Most of the family dinners at Frank's house are either ruined by a commercial phone call or his kid failing in school. And television is one main reason the whole family comes together to enjoy and take a break from fighting. This is such a strong nostalgic message to the modern day since most of out TV content is either available on our phones or ipads. And these gadgets are extremely personal to us hence there is no family time whatsoever. The olden days however inconvenient they seem, are much happier times for certain individuals.
Frank’s family is unique and a disaster but certain elements just connect with you. Middle-Class families make up more than half of the world and there is no way families cannot connect to it. But this divide is unique, there is the first mention of an answering machine and the family is fascinated by this.
Working class families are not happy most of the times and this is what Frank’s family suggests most of the times. The kids in the family struggle most of the time, they do not get enough attention, they are bullied, they are disliked which is justified by Frank struggling to keep a job as the economic frustration comes out on the kids.
There is an instance where Frank is home after a long day at work and Kevin has failed history, and he just dumps his whole day’s frustration on his son. Sue his wife says, “I thought you are gonna be happy today” and Frank replies “Never assume that’.
A lot of Burr’s work revolves around this, he once said on Green Room, “I call somebody f***ot not that I mean it, it is because of my upbringing in Boston”.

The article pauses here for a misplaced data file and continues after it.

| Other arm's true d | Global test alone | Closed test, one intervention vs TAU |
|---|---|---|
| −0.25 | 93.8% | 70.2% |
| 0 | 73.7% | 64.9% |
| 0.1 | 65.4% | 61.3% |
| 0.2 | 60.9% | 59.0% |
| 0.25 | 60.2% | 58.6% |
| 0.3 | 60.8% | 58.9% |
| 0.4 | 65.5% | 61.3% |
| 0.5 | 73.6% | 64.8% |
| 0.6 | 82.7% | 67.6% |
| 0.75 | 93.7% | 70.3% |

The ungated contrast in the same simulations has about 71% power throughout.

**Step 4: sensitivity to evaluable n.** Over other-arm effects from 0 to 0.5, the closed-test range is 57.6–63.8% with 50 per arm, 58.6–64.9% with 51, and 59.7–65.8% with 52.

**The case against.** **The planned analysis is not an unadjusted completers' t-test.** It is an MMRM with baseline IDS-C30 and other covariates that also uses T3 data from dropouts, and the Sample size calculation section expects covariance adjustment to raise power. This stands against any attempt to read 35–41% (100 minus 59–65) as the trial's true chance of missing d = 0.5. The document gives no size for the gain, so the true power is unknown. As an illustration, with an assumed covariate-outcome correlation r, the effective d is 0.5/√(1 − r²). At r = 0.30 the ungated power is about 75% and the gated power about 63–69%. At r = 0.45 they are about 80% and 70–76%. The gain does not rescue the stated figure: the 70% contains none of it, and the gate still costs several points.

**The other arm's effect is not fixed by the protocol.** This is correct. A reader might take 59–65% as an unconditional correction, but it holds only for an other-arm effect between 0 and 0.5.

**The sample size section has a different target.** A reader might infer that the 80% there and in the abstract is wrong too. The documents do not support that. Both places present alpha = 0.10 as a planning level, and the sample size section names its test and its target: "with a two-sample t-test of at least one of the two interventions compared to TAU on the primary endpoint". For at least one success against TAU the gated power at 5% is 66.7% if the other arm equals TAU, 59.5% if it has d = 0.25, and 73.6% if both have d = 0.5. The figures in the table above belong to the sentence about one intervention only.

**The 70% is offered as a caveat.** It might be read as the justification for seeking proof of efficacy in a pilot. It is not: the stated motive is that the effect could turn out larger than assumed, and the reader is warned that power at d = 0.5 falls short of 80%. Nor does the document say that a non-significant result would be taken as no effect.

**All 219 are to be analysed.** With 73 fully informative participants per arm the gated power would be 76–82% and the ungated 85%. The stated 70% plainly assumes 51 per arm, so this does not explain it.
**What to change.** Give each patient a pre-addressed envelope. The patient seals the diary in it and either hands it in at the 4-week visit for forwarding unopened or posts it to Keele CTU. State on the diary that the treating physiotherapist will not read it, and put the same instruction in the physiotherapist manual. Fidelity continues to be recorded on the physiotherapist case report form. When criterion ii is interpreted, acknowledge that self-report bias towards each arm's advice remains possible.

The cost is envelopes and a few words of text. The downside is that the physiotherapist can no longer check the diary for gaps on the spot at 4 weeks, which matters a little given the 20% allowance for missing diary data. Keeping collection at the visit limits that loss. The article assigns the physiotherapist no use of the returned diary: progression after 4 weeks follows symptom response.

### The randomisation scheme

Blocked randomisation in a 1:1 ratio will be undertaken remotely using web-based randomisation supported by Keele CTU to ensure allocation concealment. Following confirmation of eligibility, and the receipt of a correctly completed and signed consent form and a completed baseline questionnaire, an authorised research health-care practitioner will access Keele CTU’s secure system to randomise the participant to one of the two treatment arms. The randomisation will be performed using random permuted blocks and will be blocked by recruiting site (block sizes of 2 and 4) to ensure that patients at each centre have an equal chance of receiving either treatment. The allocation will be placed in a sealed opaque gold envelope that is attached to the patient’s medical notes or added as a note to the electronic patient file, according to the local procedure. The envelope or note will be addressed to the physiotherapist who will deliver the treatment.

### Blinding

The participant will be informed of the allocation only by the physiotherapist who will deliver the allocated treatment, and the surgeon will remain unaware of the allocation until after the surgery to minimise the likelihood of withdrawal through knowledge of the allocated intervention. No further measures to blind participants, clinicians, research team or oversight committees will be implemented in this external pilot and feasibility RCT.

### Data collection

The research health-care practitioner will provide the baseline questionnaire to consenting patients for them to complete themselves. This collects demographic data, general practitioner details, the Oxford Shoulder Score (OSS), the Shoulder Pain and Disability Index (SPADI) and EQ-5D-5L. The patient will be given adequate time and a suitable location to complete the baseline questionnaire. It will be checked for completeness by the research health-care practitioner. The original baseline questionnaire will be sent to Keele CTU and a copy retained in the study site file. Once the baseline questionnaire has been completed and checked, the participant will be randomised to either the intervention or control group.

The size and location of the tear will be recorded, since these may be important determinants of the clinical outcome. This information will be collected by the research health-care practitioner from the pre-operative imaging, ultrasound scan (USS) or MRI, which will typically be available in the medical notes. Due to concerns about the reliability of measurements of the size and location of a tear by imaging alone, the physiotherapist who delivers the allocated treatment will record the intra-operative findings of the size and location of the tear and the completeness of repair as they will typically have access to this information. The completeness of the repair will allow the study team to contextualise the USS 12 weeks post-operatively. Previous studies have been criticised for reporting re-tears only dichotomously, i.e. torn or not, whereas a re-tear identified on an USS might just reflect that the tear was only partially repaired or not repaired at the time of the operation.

This is a classic example of how the 21st-century political correctness stands different from the 70s' society. This era was marked as abusive and oppressive to both minorities and women and male and white dominance was at its peak. The society functioned in a very different environment. Again, the show is just a portrayal of racism and sexism. Sue faces sexism and borderline harassment at her workplace. Frank is racist and sexist, he is scared of African-American neighborhoods and teaches his son the same thing.
There are a lot of dialogues not worth mentioning. Bill Burr is always confident in saying outrageous things about women and society in general. However, the show is a new way for the millennial kids to know what actual sexism was like. Political correctness is something that one has to keep in mind all the time now, but during Frank’s era if you're a man and white then you could say anything and get away with it. Things have changed drastically over the years and people are more aware, but these elements in a perfect context is a picnic of comedy.
There is a lot of reference to mental awareness in the 21st century. The media focuses on addressing depression, child abuse and sexual abuse as serious issues and a threat to the society. The 70’s had too much on their plate with the wars, the economic depression and crime, so nobody necessarily cared about something like mental health.
Frank is never going to win an award for being a good parent, he is abusing his kids most of the time and does not respect them when necessary. Frank wants to be an authoritative figure over his kids but he fails miserably, his kids are not only disobedient they nearly say they hate him. “Are you gonna leave me here with these animals?” Franks shouts at Sue when she is going out. Frank sacrificed his dreams for this family and he somehow believes it is overwhelming.
It somehow feels like today is a much safer place for the kids to be emotional, back in the days parents were struggling with work and sacrifices and barely had any time for their children. Now, fortunately, due to awareness and sensitization of certain aspects, parents are careful and conscious in their parenting.
Kevin literally says he hates his dad and Maureen turns out to be sadistic and a bully because of her dad’s excess love. Bill literally overhears his dad call him a “pussy” and happens to be under a bed while his parents have sex. This chronic emotional abuse is, however, less prominent today, what happens to all the kids when they grow older is a much interesting story altogether.